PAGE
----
Editorial: Make It Clear
The House ethics committee needs to quickly resolve suspicions that it’s trying to undercut the powers of the Office of Congressional Ethics in the new rules package that it has just adopted.
Reps. Zoe Lofgren (D-Calif.) and Jo Bonner (R-Ala.), chairwoman and ranking member on the Committee on Standards of Official Conduct, are scheduled to meet Thursday with watchdog groups and Congressional reformers over the issue.
It would be a perfect time for the ethics committee leadership to issue a statement clarifying that it will take a full vote of the 10-member committee — and not just a two-leader decision — to halt a probe by the OCE.
It’s no secret that creation of the OCE was controversial among Members and that there have been tensions between it and the ethics committee.
The OCE was established out of a sense that the House ethics panel failed to investigate all the scandals of the Abramoff era and that its even split between the parties — five Democrats, five Republicans — ensured deadlock and prevented committee-initiated investigations.
After months of cogitation and negotiation by a task force appointed by Speaker Nancy Pelosi (D-Calif.) and headed by Rep. Mike Capuano (D-Mass.), the OCE came up for a vote in March 2008.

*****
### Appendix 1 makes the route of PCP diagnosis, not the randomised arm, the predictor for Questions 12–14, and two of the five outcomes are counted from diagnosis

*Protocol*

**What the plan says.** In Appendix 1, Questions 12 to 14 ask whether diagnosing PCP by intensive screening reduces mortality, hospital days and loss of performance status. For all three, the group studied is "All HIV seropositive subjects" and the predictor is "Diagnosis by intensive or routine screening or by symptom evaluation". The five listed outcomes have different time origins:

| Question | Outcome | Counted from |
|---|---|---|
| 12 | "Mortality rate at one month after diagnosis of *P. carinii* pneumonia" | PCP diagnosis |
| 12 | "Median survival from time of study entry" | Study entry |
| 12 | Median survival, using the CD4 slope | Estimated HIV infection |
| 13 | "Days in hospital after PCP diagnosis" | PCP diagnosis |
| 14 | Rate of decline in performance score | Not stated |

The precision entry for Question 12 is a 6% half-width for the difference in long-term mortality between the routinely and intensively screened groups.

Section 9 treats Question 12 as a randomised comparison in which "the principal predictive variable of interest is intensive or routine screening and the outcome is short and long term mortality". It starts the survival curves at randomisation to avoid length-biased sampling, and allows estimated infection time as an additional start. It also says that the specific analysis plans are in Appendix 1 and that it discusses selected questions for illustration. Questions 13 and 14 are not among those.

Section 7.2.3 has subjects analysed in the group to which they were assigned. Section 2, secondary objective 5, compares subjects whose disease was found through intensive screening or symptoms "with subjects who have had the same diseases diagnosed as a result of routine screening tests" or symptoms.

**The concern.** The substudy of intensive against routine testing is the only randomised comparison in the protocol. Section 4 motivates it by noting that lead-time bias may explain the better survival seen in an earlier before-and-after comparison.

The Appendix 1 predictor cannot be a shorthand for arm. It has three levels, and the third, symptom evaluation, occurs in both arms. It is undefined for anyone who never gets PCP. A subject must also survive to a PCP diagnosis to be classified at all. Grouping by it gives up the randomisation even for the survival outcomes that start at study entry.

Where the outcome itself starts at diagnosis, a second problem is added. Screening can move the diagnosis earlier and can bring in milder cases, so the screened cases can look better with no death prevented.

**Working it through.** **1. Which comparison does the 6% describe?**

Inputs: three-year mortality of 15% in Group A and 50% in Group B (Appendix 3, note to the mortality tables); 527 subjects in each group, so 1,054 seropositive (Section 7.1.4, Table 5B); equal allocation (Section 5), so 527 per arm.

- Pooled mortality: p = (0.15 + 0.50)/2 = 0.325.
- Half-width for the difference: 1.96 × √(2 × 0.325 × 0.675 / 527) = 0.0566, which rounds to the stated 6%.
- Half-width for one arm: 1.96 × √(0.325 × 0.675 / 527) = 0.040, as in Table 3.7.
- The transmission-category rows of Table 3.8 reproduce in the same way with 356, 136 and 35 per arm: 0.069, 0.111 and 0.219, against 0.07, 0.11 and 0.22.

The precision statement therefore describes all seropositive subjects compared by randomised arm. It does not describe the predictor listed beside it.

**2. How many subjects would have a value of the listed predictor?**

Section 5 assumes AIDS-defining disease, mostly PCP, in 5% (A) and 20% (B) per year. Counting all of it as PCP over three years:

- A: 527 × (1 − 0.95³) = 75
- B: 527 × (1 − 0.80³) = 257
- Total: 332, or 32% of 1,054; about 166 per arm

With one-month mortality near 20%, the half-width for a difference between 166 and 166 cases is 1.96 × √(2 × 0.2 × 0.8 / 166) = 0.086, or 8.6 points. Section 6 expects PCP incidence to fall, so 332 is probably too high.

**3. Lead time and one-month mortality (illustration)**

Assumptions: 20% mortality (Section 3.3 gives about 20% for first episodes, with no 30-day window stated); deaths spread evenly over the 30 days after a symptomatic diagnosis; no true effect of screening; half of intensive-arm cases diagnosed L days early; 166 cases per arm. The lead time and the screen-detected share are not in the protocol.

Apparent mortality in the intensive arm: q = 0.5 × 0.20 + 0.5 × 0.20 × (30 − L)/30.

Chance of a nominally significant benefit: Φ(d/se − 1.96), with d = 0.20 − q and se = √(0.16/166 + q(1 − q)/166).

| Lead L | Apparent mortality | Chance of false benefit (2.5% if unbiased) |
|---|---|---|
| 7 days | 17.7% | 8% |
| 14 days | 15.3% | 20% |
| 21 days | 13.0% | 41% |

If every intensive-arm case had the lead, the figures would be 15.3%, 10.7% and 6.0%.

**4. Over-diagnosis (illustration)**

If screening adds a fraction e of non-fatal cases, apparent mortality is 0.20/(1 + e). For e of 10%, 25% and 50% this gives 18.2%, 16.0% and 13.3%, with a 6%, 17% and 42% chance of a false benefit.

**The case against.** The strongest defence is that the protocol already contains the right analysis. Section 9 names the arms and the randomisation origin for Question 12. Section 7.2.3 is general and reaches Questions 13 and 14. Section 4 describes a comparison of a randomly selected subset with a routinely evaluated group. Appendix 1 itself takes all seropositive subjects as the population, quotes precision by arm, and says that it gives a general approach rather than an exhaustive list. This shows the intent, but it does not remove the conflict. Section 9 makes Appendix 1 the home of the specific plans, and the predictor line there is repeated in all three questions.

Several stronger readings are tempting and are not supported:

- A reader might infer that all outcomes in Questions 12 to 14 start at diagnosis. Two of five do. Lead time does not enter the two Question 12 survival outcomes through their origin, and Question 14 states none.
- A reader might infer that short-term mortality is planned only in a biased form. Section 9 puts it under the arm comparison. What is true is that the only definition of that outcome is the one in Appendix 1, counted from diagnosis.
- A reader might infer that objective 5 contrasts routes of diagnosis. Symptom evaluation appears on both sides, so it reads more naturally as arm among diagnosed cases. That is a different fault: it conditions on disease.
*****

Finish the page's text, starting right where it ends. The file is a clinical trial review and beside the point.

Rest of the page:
It very nearly failed on a procedural vote that House leaders held open for 31 minutes while they twisted arms to get it approved.
The six-member OCE, composed largely of former Members, has shown a willingness — as the committee has not — to accept complaints from outside groups, check them out and, if merited, pass them on with a report to the ethics committee for further action.
The OCE has a first-rate membership, including former Reps. Porter Goss (R-Fla.), David Skaggs (D-Colo.), Yvonne Braithwaite Burke (D-Calif.), Karan English (D-Ariz.), Abner Mikva (D-Ill.) and Bill Frenzel (R-Minn.).
We’re encouraged that, under Lofgren and Bonner, the ethics committee is now functioning — as witness, its decision to investigate the suspicious connections between fundraising by the now-defunct lobbying firm PMA Group and earmarks secured for PMA clients by powerful appropriators.
But last month the ethics committee came up with new rules for itself that could well be interpreted as undercutting the OCE.
The rules defined “investigation— to include not just formal establishment of an investigative subcommittee but a mere decision by the chairman and ranking member to launch an inquiry.
The resolution creating the OCE stipulated that the ethics panel could halt an OCE inquiry upon notice that it was conducting an “investigation.—
So, watchdog groups feared that, under the new rules, the chairman and ranking member could deep-six an OCE probe.
All this can be cleared up Thursday with assurance from Lofgren and Bonner that it will take a full committee vote and formal establishment of an investigative subcommittee to stop an OCE investigation.
If that doesn’t happen, there’s good reason to be more than suspicious.